So I was poking around Yahoo! Sports yesterday, just looking at random things, when I came upon the L.A. Lakers' 2007-2008 schedule. I clicked on November. Seems they did all right. Interestingly, not a single Saturday game. I clicked on December. Some more wins. Again, not a single Saturday game. January. Yup, no Saturday games. February. One Saturday game: a "road" contest vs. the Clippers. March. No Saturday games.
In sum, they had one scheduled Saturday game the entire year (postseason is obviously not "scheduled"). It was interesting, sure, but it couldn't really mean much, right?
So today, I decided to check it out from a historical perspective. Since 2001, the Lakers' Saturday game totals have gone thusly: 5, 3, 4, 7, 6, 6, 3, 1. So somehow, for whatever reason, the Lakers got an absurdly low total of Saturday games this year. Those totals are actually very low overall, too. Our Saturday games the last 3 years? 13, 14, and 17. The Lakers had 1 Saturday game this year, and have averaged 4.38 since 2000-2001. The average NBA team averaged 13.03 this year. Hmmm. Hmmm.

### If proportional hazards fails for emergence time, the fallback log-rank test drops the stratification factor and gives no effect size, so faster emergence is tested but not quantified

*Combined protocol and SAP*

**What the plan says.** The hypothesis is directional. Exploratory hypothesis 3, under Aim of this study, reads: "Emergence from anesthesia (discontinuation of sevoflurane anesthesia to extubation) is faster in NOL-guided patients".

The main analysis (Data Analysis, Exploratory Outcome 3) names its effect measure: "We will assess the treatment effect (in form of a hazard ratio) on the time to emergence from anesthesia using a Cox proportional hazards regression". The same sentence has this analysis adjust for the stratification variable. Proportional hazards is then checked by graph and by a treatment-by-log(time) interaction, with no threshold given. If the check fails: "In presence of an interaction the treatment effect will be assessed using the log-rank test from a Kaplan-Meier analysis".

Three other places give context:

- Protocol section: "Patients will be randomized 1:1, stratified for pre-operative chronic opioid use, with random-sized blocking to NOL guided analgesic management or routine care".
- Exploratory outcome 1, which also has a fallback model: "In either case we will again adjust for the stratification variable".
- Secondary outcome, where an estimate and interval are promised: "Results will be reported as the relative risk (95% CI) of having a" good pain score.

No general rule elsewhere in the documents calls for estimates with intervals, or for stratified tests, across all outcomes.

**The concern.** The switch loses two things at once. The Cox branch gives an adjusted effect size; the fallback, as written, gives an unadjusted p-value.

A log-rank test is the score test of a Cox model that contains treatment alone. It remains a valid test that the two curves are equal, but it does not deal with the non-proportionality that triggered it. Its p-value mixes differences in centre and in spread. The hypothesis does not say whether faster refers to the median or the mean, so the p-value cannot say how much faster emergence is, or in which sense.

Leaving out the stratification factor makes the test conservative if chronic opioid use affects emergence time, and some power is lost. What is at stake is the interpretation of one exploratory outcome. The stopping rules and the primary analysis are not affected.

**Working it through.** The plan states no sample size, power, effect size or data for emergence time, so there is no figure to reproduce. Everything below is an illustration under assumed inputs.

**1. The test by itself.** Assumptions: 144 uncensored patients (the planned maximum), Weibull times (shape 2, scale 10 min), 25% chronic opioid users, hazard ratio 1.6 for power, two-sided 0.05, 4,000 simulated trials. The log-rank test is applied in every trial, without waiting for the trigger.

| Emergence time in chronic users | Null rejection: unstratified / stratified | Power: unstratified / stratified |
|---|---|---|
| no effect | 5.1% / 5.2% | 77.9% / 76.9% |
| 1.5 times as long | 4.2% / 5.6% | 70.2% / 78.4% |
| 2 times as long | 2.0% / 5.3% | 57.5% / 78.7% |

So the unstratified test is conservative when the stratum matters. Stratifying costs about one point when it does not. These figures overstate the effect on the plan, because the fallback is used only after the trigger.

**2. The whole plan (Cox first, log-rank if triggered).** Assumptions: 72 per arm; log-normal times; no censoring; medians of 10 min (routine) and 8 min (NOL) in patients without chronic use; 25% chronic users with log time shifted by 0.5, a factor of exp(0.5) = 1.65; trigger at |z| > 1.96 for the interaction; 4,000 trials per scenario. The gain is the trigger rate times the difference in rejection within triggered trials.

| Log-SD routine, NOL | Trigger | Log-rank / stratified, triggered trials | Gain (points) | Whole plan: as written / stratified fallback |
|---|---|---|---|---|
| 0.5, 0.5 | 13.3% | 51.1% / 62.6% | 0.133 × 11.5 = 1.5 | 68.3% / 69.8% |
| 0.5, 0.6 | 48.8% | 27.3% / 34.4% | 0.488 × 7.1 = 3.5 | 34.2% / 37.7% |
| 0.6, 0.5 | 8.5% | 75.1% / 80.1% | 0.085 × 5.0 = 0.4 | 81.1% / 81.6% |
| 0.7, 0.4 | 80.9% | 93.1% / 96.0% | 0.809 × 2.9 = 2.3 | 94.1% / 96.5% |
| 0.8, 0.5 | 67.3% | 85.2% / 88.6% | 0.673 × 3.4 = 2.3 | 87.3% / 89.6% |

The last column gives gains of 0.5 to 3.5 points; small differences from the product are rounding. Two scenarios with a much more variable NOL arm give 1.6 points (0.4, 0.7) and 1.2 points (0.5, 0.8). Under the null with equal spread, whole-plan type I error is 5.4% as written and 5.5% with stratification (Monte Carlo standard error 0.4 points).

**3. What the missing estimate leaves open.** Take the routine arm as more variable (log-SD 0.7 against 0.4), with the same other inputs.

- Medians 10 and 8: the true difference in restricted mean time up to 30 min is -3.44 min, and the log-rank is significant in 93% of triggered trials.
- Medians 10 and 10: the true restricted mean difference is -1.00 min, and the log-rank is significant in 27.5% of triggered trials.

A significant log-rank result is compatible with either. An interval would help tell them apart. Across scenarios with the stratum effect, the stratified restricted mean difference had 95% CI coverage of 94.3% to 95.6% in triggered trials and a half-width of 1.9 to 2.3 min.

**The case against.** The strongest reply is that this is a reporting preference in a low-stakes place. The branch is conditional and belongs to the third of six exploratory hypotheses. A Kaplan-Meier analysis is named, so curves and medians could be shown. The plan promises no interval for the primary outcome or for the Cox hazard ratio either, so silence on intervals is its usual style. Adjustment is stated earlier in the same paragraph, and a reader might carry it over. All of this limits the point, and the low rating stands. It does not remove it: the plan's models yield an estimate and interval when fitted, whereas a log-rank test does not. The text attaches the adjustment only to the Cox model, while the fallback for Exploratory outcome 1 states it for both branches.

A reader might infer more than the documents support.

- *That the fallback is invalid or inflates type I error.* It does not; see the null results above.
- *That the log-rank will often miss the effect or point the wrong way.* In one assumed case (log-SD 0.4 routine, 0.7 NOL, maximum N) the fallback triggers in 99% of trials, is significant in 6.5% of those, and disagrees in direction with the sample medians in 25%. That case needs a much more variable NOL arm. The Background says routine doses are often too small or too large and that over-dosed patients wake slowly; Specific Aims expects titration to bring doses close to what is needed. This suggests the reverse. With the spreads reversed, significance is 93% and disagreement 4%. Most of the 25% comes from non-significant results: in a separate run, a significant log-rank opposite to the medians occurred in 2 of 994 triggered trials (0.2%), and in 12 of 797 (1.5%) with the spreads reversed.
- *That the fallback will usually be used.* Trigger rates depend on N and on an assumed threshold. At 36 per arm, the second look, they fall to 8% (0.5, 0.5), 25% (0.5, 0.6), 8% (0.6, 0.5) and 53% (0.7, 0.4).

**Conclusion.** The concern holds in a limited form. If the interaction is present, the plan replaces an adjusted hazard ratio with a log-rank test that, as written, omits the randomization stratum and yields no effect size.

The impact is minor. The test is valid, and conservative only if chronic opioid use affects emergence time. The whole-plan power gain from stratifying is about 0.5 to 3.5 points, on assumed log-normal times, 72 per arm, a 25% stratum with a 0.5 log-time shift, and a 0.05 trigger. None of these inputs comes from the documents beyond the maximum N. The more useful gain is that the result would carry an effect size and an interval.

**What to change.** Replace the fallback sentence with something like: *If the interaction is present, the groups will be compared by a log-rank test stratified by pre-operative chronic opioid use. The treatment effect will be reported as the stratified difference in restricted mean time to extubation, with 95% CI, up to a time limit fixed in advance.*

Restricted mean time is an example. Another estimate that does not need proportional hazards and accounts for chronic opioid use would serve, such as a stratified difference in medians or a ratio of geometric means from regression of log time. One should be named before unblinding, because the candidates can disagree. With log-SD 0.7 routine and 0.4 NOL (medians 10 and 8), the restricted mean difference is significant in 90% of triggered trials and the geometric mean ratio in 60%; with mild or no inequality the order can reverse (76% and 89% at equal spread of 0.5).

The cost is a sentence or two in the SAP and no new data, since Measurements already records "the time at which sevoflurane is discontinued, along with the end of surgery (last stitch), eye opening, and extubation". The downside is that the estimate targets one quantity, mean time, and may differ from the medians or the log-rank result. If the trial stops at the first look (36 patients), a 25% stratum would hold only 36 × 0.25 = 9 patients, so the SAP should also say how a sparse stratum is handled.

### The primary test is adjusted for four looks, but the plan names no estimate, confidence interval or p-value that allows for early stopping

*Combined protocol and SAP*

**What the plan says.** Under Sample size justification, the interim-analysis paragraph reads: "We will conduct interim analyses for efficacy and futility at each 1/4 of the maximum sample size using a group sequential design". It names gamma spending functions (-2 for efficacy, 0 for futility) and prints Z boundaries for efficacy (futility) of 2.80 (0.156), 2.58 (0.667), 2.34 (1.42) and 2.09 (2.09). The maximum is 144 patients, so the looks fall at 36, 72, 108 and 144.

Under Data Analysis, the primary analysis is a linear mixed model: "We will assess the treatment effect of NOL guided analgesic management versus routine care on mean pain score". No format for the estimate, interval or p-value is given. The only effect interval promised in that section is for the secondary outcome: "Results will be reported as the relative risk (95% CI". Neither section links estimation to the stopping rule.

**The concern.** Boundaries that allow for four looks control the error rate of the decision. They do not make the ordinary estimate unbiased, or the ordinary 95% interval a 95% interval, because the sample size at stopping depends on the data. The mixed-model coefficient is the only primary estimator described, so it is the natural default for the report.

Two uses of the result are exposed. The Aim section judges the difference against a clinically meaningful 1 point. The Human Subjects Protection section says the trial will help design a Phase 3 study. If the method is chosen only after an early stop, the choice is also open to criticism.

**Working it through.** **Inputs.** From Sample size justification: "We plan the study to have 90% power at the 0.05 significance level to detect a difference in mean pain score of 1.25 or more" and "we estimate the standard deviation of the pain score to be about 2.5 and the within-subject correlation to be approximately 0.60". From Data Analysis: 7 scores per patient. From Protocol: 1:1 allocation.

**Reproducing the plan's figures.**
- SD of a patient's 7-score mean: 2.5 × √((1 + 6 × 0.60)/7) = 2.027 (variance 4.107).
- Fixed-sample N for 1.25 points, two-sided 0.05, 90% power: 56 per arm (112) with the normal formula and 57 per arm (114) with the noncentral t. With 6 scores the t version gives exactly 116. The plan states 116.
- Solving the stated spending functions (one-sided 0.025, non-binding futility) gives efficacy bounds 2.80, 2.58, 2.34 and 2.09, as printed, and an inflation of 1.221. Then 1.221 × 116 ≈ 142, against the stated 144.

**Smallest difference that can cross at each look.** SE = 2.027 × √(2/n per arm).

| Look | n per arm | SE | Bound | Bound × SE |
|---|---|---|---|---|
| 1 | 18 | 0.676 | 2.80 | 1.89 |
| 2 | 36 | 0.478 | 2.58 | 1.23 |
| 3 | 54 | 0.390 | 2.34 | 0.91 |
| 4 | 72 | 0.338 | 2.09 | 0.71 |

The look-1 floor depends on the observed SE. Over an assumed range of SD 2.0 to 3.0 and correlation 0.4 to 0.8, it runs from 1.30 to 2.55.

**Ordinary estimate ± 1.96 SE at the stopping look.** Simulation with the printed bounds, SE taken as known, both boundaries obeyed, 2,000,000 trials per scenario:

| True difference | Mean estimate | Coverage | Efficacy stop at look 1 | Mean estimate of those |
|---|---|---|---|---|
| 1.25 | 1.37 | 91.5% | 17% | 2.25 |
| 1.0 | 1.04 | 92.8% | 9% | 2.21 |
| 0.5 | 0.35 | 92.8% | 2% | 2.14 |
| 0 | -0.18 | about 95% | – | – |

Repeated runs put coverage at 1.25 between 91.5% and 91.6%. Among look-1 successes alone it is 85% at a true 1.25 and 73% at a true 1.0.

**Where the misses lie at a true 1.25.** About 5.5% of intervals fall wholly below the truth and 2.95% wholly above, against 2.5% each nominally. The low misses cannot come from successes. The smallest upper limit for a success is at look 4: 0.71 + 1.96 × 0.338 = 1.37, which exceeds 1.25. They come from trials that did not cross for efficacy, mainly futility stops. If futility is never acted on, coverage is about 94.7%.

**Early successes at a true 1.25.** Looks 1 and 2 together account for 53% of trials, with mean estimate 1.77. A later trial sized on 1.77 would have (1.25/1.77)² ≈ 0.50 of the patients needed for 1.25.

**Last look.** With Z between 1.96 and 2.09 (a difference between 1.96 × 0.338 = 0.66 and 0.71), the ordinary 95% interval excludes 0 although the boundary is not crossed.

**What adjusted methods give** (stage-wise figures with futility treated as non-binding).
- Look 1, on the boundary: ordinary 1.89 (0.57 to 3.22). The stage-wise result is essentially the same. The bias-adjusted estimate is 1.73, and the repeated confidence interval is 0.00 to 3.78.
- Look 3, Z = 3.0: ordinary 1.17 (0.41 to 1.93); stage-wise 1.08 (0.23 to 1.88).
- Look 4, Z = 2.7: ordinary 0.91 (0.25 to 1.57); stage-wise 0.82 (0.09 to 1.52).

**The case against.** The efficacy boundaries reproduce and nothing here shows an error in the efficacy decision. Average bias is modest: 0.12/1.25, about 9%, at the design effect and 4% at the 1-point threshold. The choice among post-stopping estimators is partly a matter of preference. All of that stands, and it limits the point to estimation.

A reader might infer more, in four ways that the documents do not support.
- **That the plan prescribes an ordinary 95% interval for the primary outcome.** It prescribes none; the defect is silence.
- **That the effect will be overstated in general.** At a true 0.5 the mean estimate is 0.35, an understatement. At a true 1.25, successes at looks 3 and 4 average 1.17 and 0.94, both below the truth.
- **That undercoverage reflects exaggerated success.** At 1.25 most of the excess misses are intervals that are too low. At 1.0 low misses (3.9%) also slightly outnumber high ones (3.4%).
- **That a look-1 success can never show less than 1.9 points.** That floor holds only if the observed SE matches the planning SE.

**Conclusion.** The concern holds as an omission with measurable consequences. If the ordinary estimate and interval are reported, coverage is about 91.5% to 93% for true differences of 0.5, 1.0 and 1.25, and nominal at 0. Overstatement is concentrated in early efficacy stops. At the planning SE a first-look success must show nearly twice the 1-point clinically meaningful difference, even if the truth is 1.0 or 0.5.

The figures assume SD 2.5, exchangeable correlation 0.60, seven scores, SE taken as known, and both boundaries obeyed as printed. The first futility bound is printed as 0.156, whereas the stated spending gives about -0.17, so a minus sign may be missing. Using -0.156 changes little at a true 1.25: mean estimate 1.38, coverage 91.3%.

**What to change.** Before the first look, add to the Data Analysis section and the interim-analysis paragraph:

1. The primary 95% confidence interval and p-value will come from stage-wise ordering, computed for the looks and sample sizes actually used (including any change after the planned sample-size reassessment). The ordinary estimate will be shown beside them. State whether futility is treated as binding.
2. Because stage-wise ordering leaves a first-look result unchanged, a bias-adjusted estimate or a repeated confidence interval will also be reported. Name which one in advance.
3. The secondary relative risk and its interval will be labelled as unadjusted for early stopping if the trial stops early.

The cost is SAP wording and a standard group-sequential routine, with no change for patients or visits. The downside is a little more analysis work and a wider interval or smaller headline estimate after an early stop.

But does that actually mean anything? Do the low Saturday totals actually provide L.A. an advantage? You'll often hear NBA old-timers or "basketball people" complain that "end of the week" games are the worst- ie, Saturdays, Sundays, especially if they're on the road or part of back to backs. Personally, I've never bought this logic. Sure, I've never played in the NBA, but I don't see how a Wednesday would be different from a Saturday since teams play all week long anyway. There isn't a set day you're "supposed" to relax.
Nevertheless, I looked into the numbers. And they were very surprising to me. On Saturdays this year, road NBA teams went 67-122 at locales not named Staples. That's a 35% winning percentage. Keeping in mind that the NBA must play .500 basketball against itself overall, it's clear that Saturday has to be one of the most lopsided days of the week. Teams went 67-122 on Saturdays at arenas nationwide, but the Lakers were spared from visiting any of these buildings. Granted, it also means that L.A. couldn't host games on this home-friendly day. But throw in the fact that not playing Saturdays means no end-of-week back-to-backs (which, if the Saturday stats say anything, actually are tougher), and... hmmm. Hmmm.
I won't make any sweeping statements here, but... makes you wonder, doesn't it?